May 20, 2019

Establishment Candidates vs. Progressives

question mark

As you may remember, Democrats were presented with two viable choices in the run-up to the 2016 U.S. presidential election. First, we had Hillary Clinton, anointed by the mainstream news media as "the presumptive nominee" and "the first female president" well before we knew which other candidates might be running. Second, we had Bernie Sanders, a clear underdog candidate who would go on to generate more enthusiasm among the youth than anyone expected despite what would eventually be recognized as what amounted to sabotage by the Democratic Party.

Clinton was the establishment candidate who had strong support among older voters who were more interested in holding on to what they had than revolution. Sanders was the revolutionary and the clear choice among younger more progressive voters seeking more radical change. Clinton won the primary, at least in part, because older voters are far more likely to vote than younger voters. And yes, I am sure it helped that the Democratic Party and most of the mainstream news media made no secret of favoring her.

As we approach another Democratic primary, there is a sense of deja vu in the air. Joe Biden appears to be the establishment candidate. He's leading in the polls, is well-regarded by older voters, and there is an air of inevitability about his odds of being the top establishment candidate throughout the primary process. I would not compare it to what we saw with Clinton in that I have not seen the absolute conviction that he will win the nomination. After all, he has some competition from other establishment candidates that she did not. Bernie Sanders is running again and polling well so far. It is not yet clear whether he will be the choice for younger more progressive voters this time. He has some strong competition, and the gap between where he's polling and where some of his competition is polling is much smaller than the gap we see between Biden and his establishment competitors.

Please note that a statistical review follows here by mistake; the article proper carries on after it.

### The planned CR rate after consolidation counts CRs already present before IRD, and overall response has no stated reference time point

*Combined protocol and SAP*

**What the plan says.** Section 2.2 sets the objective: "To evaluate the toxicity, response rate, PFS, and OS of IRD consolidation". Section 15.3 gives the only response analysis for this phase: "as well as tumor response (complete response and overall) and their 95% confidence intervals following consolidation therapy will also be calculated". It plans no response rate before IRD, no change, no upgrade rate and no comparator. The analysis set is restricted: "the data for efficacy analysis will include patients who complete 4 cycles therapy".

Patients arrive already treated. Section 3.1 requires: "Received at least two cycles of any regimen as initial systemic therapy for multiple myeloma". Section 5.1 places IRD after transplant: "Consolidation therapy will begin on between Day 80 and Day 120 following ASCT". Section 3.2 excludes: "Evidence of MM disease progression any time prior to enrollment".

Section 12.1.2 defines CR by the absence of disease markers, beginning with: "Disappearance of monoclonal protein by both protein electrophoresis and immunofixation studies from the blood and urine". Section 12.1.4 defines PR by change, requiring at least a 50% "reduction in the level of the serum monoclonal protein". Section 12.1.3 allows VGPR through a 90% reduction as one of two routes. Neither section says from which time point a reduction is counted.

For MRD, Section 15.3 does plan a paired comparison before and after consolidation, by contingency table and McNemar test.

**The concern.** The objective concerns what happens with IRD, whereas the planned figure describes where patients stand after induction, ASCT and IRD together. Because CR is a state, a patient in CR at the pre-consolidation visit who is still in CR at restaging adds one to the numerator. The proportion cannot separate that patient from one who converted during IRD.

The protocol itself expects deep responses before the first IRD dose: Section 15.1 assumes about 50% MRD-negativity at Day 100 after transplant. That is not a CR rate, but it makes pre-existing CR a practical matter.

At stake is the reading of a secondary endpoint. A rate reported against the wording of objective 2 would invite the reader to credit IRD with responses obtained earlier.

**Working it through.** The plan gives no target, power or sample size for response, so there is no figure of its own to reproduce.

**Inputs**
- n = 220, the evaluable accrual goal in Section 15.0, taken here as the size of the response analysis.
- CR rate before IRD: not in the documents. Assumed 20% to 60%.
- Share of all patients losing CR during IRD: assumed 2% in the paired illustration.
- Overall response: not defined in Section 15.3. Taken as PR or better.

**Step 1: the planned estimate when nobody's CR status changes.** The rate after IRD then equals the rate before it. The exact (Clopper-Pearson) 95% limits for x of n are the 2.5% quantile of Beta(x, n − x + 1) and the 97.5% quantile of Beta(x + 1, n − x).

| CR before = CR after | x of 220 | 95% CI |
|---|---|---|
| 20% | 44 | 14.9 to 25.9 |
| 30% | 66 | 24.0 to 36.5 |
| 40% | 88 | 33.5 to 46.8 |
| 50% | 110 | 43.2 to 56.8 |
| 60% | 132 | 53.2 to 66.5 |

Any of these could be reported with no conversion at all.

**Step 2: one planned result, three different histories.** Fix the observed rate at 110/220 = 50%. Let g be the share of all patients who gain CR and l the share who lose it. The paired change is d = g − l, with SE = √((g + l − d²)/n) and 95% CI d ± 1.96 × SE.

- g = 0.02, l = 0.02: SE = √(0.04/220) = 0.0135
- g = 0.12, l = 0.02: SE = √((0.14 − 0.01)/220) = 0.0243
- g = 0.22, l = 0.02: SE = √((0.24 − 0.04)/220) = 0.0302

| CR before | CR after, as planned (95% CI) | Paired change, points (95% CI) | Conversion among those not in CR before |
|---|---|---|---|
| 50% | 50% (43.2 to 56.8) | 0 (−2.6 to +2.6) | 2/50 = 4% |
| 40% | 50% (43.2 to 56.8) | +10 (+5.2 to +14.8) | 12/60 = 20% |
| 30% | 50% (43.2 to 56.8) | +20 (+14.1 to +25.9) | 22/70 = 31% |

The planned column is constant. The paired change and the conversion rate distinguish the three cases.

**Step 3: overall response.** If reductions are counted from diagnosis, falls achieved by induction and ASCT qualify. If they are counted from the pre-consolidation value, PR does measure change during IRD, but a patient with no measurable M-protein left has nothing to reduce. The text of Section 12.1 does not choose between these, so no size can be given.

What does seem clear is that Democratic voters are likely to face a similar choice in the primary between at least one establishment candidate and at least one (but probably more) progressive candidate. Last time, voting seemed to come down to which candidate one most wanted to see in office. This time, I expect that consideration to be relevant; however, I also expect more voters to be concerned about which candidate has the best chance of beating Trump. It will be interesting to see how this plays out among voters who do not necessarily believe that the person they'd most like to see in office is the one with the best chance of defeating Trump.

If Biden continues to do well in the polls, Democratic voters hoping for someone more progressive will need to coalesce behind a single candidate (eventually) and then turn out in far greater numbers than they did for Sanders in 2016. I realize we are still early in the process, but I can't help thinking that seems like a tall order.